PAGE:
On October 28, 2013, New York University’s Institute for Policy Integrity hosted its Fifth Annual Cost-Benefit Analysis & Issue Advocacy Workshop. One highlight was an afternoon panel reflecting on the consequences of Executive Order 12866 of 1993, which reaffirmed and expanded on the Reagan Administration’s requirement that significant executive agency regulations be subject to cost-benefit analysis. The panel featured Boris Bershtyn, former Acting Director of OIRA (2011-13) and General Counsel for OMB (2012-13); Sally Katzen, former Director of OIRA (1993-98); C. Boyden Gray, former White House Counsel (1989-93); and E. Donald Elliott, former Assistant Administrator and General Counsel for the EPA (1989-91). Richard Revesz, dean emeritus and professor at NYU School of Law, moderated the panel. Notice and Comment is pleased to present series of posts by blogger Nina Hart on some of the critical issues discussed during the panel and key policy recommendations.
Changes in the Political Landscape Present Separate Challenges to OIRA’s Analytic Capacity
One of the arguments often asserted for creating OIRA is the necessity of having a guardian of cost-benefit analysis. Revesz asked if that rationale was justified considering some of the new regulations stemming from the political issues du jour – namely, regulations from Dodd-Frank and the Department of Homeland Security.
First, on DHS regulations, Bershtyn stressed that aside from the typical uneven quality of expertise in OIRA, this area presented unique challenges to the idea that OIRA had the analytic capacity to address the problem. Specifically, DHS deals with preventing infrequent, catastrophic events, and itself has only a small staff with limited economic analytical ability. How does OIRA, not versed in national security, deal with its internal lack of expertise and DHS’ potential lack of economic expertise? Elliott concluded that this presented an even more compelling case for requiring or at least “normalizing” interagency review. Even though outsiders think of OIRA as doing its own review, the reality is that OIRA often convenes discussion teams but not often enough to make it part of the bureaucratic culture.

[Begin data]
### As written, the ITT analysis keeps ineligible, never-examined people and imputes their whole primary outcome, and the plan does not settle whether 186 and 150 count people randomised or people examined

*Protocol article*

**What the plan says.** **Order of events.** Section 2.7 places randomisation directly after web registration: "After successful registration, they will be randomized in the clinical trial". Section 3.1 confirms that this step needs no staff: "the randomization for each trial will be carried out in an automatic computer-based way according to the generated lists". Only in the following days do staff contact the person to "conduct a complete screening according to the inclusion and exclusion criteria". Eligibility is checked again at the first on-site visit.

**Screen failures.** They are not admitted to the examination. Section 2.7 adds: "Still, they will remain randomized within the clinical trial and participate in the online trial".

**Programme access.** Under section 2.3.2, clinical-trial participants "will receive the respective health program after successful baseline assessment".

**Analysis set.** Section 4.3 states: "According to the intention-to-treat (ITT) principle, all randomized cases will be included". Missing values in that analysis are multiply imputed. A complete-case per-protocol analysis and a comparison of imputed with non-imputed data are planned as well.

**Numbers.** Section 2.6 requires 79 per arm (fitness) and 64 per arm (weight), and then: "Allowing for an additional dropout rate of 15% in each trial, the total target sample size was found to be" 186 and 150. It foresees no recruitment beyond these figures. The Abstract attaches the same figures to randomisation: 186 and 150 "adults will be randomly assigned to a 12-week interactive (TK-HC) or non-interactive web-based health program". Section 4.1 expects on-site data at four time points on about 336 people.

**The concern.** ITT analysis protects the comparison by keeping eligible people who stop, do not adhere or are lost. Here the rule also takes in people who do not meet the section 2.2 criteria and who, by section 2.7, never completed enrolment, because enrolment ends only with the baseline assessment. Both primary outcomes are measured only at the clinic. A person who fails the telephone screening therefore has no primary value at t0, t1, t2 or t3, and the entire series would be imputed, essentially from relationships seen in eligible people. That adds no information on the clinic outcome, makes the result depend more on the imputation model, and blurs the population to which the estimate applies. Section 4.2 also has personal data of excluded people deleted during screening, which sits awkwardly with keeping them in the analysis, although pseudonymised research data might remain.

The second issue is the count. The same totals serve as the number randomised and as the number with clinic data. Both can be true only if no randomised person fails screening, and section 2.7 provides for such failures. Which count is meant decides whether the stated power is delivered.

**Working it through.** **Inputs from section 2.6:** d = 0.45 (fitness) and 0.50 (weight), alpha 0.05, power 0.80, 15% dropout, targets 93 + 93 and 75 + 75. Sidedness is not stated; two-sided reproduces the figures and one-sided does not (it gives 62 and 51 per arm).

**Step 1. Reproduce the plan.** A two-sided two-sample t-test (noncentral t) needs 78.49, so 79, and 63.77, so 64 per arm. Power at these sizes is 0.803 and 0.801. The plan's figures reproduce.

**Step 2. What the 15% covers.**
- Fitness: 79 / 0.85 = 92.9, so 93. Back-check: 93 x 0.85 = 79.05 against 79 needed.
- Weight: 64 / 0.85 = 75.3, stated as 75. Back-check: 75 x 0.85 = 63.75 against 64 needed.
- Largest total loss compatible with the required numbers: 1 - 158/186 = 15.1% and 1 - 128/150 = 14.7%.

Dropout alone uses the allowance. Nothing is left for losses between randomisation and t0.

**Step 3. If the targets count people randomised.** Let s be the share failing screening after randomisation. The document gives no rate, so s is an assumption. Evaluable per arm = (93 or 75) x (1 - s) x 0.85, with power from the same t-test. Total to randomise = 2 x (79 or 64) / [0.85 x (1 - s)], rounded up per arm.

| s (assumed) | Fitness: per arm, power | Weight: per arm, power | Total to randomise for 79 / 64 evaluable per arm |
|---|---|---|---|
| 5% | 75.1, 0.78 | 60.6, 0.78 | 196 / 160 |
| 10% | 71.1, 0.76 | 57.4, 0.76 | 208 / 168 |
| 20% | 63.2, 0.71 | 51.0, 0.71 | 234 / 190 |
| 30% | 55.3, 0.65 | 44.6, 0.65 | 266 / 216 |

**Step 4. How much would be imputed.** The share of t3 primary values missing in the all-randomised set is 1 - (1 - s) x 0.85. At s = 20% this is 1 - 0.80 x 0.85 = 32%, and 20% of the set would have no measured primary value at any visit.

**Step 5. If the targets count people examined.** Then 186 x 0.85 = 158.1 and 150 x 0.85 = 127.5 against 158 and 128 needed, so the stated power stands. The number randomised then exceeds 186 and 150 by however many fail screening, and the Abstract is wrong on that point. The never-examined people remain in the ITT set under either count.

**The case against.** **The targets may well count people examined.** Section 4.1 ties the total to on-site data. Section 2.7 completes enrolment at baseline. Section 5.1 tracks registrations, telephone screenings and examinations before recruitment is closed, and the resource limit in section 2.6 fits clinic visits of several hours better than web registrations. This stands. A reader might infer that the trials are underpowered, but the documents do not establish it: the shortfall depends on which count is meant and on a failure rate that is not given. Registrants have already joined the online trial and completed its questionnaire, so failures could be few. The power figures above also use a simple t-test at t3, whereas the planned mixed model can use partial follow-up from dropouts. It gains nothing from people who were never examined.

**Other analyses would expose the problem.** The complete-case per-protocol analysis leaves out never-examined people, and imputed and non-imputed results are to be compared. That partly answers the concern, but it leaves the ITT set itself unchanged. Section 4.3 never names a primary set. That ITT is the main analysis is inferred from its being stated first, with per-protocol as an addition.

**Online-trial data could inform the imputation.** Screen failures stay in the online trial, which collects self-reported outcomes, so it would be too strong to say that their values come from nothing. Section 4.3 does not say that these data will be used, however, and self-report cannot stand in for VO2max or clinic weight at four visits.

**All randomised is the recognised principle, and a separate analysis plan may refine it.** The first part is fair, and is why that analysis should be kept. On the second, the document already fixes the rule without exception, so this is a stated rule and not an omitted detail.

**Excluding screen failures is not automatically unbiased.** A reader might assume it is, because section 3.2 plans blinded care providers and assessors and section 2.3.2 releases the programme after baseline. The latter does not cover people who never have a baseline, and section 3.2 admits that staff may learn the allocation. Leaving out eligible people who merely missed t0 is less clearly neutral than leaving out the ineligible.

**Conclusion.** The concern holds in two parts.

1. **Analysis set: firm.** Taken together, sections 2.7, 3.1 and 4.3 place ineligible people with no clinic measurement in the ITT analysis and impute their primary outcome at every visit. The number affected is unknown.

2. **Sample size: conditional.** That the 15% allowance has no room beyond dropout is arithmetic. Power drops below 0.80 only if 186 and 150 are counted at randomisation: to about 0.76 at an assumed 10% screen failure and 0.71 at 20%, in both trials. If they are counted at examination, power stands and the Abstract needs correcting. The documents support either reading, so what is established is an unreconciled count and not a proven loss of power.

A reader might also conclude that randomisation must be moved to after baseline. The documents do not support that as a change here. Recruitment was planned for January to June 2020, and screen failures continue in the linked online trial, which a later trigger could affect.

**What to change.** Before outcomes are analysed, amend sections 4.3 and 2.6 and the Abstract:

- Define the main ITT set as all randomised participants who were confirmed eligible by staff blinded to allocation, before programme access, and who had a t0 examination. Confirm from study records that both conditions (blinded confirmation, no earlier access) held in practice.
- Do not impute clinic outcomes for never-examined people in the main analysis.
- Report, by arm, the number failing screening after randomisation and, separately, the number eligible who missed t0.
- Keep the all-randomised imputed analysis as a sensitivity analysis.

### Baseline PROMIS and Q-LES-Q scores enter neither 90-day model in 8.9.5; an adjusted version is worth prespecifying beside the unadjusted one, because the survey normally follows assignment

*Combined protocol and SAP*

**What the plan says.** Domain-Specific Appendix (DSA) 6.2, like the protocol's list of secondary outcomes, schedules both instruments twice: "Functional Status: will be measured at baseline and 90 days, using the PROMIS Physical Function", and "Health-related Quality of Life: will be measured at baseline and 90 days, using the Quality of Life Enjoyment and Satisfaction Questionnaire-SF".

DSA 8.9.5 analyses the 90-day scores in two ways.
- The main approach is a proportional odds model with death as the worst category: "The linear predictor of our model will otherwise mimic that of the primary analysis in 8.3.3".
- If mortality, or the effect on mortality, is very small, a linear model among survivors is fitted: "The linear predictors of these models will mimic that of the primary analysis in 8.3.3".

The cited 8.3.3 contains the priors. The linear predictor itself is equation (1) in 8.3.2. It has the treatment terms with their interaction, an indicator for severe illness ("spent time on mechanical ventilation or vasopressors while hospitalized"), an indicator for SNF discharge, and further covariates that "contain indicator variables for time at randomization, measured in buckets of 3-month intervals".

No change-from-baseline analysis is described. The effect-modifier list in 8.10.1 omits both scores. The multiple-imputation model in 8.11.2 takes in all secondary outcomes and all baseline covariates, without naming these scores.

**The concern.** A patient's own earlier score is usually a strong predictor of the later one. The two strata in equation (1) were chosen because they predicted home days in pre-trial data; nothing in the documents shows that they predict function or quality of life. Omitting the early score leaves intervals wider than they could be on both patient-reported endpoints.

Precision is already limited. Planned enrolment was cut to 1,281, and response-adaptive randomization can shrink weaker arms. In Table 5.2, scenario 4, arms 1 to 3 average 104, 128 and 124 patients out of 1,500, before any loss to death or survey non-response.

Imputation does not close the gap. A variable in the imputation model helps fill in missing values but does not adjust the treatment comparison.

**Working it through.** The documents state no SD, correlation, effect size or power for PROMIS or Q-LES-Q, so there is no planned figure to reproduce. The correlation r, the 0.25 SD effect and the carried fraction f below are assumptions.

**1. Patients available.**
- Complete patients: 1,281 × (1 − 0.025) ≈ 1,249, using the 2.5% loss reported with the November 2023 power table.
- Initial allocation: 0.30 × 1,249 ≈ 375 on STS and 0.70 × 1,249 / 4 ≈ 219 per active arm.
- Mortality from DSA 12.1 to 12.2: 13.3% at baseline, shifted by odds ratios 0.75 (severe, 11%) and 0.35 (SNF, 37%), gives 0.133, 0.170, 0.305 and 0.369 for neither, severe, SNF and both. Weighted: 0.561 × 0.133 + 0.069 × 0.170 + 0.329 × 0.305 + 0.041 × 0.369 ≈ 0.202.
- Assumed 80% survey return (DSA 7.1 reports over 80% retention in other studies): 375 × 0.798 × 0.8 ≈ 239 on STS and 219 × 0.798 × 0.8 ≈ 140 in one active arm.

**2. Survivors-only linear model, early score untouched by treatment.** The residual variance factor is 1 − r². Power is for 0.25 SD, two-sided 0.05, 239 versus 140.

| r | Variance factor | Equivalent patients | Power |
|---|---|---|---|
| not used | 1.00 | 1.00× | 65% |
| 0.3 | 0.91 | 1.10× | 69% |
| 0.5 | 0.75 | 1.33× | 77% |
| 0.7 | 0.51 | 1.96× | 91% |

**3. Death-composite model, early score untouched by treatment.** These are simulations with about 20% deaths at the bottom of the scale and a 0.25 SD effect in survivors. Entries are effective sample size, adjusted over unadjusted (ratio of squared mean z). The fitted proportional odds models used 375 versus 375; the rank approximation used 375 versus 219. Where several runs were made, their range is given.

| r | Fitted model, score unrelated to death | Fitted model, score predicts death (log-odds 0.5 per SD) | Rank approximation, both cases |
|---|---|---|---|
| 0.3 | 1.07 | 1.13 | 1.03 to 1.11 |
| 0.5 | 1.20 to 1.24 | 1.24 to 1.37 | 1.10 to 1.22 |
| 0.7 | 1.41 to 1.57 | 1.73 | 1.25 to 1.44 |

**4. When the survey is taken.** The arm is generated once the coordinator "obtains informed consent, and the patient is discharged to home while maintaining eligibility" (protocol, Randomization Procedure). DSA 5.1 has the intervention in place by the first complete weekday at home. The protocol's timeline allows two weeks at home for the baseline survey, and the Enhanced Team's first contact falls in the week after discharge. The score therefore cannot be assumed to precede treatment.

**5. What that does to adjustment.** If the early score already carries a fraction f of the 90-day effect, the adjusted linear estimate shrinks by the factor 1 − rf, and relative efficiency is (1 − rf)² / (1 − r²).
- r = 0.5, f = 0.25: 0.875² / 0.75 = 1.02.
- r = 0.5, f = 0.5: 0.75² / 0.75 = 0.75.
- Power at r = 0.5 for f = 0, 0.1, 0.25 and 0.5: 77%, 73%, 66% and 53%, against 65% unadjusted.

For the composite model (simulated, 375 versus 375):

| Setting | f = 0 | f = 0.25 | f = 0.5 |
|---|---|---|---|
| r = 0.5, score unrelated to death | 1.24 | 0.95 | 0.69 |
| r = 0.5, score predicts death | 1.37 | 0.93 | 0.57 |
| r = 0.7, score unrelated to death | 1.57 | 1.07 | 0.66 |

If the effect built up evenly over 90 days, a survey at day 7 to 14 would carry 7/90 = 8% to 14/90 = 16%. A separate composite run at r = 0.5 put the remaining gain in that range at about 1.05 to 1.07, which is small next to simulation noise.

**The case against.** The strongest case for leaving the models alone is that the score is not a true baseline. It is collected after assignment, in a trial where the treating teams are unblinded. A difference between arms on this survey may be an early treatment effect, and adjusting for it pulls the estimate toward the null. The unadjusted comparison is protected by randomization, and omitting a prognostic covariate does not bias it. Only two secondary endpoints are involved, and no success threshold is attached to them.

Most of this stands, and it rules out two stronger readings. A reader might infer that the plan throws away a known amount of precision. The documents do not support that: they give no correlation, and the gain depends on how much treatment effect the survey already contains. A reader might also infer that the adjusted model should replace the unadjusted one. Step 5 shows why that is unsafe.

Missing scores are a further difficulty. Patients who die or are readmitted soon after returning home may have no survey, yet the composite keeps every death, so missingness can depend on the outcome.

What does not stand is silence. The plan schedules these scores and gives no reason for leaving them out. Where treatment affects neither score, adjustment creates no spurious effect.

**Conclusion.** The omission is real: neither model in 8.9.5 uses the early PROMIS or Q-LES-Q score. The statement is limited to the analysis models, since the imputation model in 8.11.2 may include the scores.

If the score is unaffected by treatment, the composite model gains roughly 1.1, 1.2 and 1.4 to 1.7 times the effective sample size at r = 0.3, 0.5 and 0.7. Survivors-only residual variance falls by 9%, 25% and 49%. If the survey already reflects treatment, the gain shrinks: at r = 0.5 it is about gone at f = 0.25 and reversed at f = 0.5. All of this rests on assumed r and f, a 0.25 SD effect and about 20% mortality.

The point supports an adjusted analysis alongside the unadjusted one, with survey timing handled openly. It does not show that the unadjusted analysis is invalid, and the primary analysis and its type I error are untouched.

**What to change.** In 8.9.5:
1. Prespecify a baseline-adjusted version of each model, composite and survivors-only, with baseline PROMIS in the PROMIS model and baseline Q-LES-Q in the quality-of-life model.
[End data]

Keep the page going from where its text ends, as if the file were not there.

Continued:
On financial regulations arising from Dodd-Frank, Gray said this presented a strong case for extending OIRA review to the independent agencies. Without such review, OIRA might not be able to get all the key players to the table for input on how to avoid conflicts or reach the best outcome. Katzen said that President Reagan had been the first to ask whether OIRA could constitutionally review independent regulations, and the Office of Legal Counsel informally said yes. The issue then was that Vice-President Bush did not approve. Then, President Clinton asked and got the same answer, but Vice-President Gore objected. Katzen admitted that, at the time, she agreed with Gore, but she has since changed her mind because all agencies go about rulemaking in the same way. She said that coordination among the Fourth Branch is crucial to ensuring careful analysis and review. However, she concluded that OIRA most likely lacks the resources to oversee such a large expansion of its authority, but in an ideal world, this expansion would occur.
This post was originally published on the legacy ABA Section of Administrative Law and Regulatory Practice Notice and Comment blog, which merged with the Yale Journal on Regulation Notice and Comment blog in 2015.